At times, the argument about lockdown has been described as a choice between saving lives or saving money. But this is a false equivalence. A weak economy leads to weakened citizens: it means less tax revenue, less money for the NHS, and poorer families — wealth and health are all too-closely linked. Just look at the difference in height between Koreans, depending on which side of the 38th parallel their grandparents happened to be caught on.
It’s easy to measure money, but it’s far harder to measure the indirect results of a richer or poorer economy. It’s also hard to work out how much money you should spend to save a life. Ban cars, and you’ll end road deaths. But you’d also hit the economy. So a balance has to be struck somewhere.
This balance has been researched extensively at the University of Bristol, where we have developed the ‘J-value’ (‘J’ stands for ‘judgement’). It’s intended as an objective answer to the safety questions that arise from nuclear plants, railways and the infrastructure that improves our material lives — including in the NHS. How much should a nuclear power plant spend on protecting its workers? Is it cost-effective to install a new safety system for railway signalling? Should the government be spending more to prevent road deaths? In short, the J-value balances the amount of life expectancy that a safety measure restores against its cost. And, it takes the ethical stance that each day of life has the same value for everyone — whether an individual is rich or poor, young or old.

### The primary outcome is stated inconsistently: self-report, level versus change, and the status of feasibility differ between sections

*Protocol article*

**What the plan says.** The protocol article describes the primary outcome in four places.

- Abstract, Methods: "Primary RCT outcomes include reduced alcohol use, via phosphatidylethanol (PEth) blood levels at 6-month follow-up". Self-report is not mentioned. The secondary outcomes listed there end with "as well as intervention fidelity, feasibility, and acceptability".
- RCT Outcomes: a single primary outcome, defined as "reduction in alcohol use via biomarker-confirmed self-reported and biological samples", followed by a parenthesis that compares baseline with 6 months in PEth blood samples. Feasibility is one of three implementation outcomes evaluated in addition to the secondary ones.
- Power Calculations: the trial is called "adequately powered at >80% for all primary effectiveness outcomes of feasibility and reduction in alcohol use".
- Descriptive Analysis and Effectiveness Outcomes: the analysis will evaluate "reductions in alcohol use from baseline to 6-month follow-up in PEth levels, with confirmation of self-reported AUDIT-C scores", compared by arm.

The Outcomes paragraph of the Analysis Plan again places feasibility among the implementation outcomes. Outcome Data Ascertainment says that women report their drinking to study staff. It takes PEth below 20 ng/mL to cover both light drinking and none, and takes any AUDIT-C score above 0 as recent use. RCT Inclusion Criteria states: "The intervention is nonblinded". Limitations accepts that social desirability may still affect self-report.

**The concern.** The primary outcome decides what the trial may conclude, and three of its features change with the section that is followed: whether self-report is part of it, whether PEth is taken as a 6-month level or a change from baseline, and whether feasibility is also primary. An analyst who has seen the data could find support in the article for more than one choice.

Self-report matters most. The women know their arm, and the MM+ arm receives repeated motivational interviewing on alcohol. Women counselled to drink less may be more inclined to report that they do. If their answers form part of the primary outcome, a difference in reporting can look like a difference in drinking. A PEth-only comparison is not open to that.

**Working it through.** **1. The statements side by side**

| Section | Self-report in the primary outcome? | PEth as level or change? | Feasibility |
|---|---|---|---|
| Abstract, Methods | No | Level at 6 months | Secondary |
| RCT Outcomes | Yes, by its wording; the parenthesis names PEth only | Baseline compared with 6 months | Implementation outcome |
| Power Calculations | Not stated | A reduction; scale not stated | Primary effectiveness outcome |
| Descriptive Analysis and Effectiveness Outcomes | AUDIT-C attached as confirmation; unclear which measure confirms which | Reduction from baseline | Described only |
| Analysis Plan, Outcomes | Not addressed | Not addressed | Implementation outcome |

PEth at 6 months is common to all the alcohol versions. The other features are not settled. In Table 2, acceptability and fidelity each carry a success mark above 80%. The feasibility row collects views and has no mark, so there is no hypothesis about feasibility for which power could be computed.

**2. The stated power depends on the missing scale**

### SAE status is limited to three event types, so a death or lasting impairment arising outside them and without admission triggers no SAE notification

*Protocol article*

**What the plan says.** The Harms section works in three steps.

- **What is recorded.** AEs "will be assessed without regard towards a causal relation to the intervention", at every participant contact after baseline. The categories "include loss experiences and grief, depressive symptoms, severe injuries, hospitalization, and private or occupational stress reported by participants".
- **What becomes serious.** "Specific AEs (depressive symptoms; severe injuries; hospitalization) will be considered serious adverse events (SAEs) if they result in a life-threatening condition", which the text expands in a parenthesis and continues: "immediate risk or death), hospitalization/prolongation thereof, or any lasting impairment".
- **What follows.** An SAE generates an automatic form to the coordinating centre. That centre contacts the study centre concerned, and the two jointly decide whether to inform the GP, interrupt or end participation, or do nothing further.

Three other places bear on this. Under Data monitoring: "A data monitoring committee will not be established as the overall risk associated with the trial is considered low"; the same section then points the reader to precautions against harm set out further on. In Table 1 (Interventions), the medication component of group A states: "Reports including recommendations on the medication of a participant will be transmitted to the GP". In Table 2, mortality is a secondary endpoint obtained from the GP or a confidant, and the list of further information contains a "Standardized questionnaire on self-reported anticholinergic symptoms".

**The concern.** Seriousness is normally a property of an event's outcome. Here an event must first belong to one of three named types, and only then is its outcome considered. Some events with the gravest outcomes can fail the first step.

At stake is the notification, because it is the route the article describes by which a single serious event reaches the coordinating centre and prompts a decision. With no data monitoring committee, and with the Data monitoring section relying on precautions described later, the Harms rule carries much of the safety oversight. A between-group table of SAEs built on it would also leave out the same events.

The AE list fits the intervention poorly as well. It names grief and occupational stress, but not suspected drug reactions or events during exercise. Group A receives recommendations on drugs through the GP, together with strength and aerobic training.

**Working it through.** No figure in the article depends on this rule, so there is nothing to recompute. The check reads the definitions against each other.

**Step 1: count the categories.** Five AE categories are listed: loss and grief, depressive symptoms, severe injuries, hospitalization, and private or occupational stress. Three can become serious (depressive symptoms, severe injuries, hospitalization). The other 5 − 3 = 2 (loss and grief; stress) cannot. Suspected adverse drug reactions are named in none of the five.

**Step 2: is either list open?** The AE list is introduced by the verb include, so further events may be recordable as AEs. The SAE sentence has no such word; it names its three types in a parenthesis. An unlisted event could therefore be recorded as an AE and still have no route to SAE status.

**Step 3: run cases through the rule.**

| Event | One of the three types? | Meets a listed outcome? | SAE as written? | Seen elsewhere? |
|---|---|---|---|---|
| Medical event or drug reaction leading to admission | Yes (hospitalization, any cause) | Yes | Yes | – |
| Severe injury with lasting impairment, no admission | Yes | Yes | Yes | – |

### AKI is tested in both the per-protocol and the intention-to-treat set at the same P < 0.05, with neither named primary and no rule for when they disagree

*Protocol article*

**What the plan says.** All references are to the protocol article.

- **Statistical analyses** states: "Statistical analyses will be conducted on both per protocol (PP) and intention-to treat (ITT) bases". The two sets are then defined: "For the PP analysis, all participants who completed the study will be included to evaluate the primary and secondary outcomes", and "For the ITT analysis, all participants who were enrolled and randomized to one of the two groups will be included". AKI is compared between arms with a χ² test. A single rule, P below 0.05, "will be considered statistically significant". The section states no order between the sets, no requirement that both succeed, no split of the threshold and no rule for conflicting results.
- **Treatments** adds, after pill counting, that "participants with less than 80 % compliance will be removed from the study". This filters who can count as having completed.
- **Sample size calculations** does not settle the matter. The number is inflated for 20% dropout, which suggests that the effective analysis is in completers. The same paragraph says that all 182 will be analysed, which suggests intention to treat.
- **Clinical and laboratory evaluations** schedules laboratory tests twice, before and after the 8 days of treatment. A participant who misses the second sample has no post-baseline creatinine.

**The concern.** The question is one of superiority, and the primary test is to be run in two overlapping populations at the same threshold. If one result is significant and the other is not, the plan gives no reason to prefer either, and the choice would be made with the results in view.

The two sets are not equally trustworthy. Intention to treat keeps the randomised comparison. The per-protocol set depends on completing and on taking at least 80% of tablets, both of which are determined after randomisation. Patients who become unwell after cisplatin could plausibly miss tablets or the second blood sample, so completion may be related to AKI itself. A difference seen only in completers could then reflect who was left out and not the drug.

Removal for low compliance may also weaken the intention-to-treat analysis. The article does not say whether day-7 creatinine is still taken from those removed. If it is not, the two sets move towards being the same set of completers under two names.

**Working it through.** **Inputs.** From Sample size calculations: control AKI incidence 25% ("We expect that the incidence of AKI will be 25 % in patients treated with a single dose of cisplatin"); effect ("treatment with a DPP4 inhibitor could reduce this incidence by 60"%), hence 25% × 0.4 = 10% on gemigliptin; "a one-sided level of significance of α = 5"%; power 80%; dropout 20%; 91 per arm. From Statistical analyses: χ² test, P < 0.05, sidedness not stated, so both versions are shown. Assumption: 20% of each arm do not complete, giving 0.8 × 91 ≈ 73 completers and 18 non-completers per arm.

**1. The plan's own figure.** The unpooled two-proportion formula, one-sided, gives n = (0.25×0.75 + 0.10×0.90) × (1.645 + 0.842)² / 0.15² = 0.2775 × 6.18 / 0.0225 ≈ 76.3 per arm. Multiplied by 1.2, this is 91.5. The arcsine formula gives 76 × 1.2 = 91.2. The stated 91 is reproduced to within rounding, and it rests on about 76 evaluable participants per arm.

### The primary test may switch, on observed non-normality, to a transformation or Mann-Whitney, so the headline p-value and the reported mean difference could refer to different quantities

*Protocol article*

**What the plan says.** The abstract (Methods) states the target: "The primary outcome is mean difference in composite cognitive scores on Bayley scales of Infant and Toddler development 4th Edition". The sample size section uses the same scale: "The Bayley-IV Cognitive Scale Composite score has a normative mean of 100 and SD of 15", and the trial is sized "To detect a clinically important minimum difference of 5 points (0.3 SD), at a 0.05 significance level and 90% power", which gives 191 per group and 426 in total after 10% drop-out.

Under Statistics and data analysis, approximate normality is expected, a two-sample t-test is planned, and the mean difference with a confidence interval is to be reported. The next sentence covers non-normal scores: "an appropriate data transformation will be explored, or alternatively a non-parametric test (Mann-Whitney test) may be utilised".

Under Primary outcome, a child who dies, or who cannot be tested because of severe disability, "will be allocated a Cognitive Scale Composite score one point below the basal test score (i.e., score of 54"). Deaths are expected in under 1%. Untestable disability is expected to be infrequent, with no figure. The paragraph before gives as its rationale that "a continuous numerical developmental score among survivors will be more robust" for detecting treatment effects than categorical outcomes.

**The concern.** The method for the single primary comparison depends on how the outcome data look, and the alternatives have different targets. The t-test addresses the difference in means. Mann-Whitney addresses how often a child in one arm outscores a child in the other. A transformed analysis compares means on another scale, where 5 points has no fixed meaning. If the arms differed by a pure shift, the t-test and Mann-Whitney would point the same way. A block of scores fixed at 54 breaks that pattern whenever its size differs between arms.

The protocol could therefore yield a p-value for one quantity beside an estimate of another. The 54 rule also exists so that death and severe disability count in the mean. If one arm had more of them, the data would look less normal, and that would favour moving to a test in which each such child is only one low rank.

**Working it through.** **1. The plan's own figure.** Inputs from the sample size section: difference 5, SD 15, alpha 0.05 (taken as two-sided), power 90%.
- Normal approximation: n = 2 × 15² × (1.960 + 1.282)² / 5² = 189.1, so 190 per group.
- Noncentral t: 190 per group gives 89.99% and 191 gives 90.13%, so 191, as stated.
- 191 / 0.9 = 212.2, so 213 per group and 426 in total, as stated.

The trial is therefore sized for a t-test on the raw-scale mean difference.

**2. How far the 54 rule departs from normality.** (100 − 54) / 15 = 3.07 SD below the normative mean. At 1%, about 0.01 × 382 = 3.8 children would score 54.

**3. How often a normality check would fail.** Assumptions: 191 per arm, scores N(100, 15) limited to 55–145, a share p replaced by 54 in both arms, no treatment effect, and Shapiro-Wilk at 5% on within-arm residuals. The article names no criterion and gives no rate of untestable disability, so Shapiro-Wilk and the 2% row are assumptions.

The J-value is especially useful when looking at our response to coronavirus — and particularly whether the cost of locking down is too high. It does this by calculating the ‘years’ lost from a prolonged recession caused by locking down, which we can then compare to the number of years we would lose to the disease itself.